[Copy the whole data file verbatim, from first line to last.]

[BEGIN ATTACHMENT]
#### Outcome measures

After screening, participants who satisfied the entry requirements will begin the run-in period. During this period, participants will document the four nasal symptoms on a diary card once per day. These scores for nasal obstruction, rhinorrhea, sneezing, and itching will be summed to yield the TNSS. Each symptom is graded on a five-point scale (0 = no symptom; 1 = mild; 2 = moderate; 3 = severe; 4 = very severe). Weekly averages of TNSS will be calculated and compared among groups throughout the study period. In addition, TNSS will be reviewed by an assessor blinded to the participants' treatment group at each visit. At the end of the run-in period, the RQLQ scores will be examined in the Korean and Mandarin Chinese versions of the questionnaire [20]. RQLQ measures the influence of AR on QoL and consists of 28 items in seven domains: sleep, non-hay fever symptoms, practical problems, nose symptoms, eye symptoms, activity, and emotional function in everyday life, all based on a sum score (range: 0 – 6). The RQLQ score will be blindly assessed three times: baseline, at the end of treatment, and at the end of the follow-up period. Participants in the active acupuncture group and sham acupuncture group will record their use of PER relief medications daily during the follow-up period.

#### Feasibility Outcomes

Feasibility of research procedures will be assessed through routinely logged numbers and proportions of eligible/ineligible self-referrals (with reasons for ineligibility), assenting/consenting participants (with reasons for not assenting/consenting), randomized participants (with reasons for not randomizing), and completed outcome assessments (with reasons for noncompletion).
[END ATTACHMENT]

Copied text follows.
#### Outcome measures

After screening, participants who satisfied the entry requirements will begin the run-in period. During this period, participants will document the four nasal symptoms on a diary card once per day. These scores for nasal obstruction, rhinorrhea, sneezing, and itching will be summed to yield the TNSS. Each symptom is graded on a five-point scale (0 = no symptom; 1 = mild; 2 = moderate; 3 = severe; 4 = very severe). Weekly averages of TNSS will be calculated and compared among groups throughout the study period. In addition, TNSS will be reviewed by an assessor blinded to the participants' treatment group at each visit. At the end of the run-in period, the RQLQ scores will be examined in the Korean and Mandarin Chinese versions of the questionnaire [20]. RQLQ measures the influence of AR on QoL and consists of 28 items in seven domains: sleep, non-hay fever symptoms, practical problems, nose symptoms, eye symptoms, activity, and emotional function in everyday life, all based on a sum score (range: 0 – 6). The RQLQ score will be blindly assessed three times: baseline, at the end of treatment, and at the end of the follow-up period. Participants in the active acupuncture group and sham acupuncture group will record their use of PER relief medications daily during the follow-up period.

#### Feasibility Outcomes

Feasibility of research procedures will be assessed through routinely logged numbers and proportions of eligible/ineligible self-referrals (with reasons for ineligibility), assenting/consenting participants (with reasons for not assenting/consenting), randomized participants (with reasons for not randomizing), and completed outcome assessments (with reasons for noncompletion).